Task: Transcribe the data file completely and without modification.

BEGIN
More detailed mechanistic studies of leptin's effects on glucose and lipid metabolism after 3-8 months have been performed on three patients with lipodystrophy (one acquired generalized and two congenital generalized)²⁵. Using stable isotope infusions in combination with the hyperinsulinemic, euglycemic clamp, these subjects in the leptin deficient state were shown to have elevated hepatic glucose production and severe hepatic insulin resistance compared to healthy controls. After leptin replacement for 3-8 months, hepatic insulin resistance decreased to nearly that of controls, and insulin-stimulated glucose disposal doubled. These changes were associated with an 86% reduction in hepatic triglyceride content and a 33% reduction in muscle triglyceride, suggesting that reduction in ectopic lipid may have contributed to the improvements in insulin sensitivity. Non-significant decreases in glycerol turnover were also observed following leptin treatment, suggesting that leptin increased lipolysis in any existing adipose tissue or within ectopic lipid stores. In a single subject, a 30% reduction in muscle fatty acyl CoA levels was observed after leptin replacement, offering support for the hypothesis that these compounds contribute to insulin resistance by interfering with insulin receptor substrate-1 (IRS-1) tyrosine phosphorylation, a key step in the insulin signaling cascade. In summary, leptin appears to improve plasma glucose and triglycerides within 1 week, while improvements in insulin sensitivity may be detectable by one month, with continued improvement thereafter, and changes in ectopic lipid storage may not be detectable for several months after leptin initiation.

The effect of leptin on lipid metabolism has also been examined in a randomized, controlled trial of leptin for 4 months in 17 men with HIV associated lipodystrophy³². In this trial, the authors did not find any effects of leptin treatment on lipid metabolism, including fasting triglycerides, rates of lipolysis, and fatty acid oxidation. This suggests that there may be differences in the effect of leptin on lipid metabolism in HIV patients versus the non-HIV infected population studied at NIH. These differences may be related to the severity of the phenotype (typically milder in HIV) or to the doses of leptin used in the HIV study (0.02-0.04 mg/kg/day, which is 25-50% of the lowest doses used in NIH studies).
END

More detailed mechanistic studies of leptin's effects on glucose and lipid metabolism after 3-8 months have been performed on three patients with lipodystrophy (one acquired generalized and two congenital generalized)²⁵. Using stable isotope infusions in combination with the hyperinsulinemic, euglycemic clamp, these subjects in the leptin deficient state were shown to have elevated hepatic glucose production and severe hepatic insulin resistance compared to healthy controls. After leptin replacement for 3-8 months, hepatic insulin resistance decreased to nearly that of controls, and insulin-stimulated glucose disposal doubled. These changes were associated with an 86% reduction in hepatic triglyceride content and a 33% reduction in muscle triglyceride, suggesting that reduction in ectopic lipid may have contributed to the improvements in insulin sensitivity. Non-significant decreases in glycerol turnover were also observed following leptin treatment, suggesting that leptin increased lipolysis in any existing adipose tissue or within ectopic lipid stores. In a single subject, a 30% reduction in muscle fatty acyl CoA levels was observed after leptin replacement, offering support for the hypothesis that these compounds contribute to insulin resistance by interfering with insulin receptor substrate-1 (IRS-1) tyrosine phosphorylation, a key step in the insulin signaling cascade. In summary, leptin appears to improve plasma glucose and triglycerides within 1 week, while improvements in insulin sensitivity may be detectable by one month, with continued improvement thereafter, and changes in ectopic lipid storage may not be detectable for several months after leptin initiation.

The effect of leptin on lipid metabolism has also been examined in a randomized, controlled trial of leptin for 4 months in 17 men with HIV associated lipodystrophy³². In this trial, the authors did not find any effects of leptin treatment on lipid metabolism, including fasting triglycerides, rates of lipolysis, and fatty acid oxidation. This suggests that there may be differences in the effect of leptin on lipid metabolism in HIV patients versus the non-HIV infected population studied at NIH. These differences may be related to the severity of the phenotype (typically milder in HIV) or to the doses of leptin used in the HIV study (0.02-0.04 mg/kg/day, which is 25-50% of the lowest doses used in NIH studies).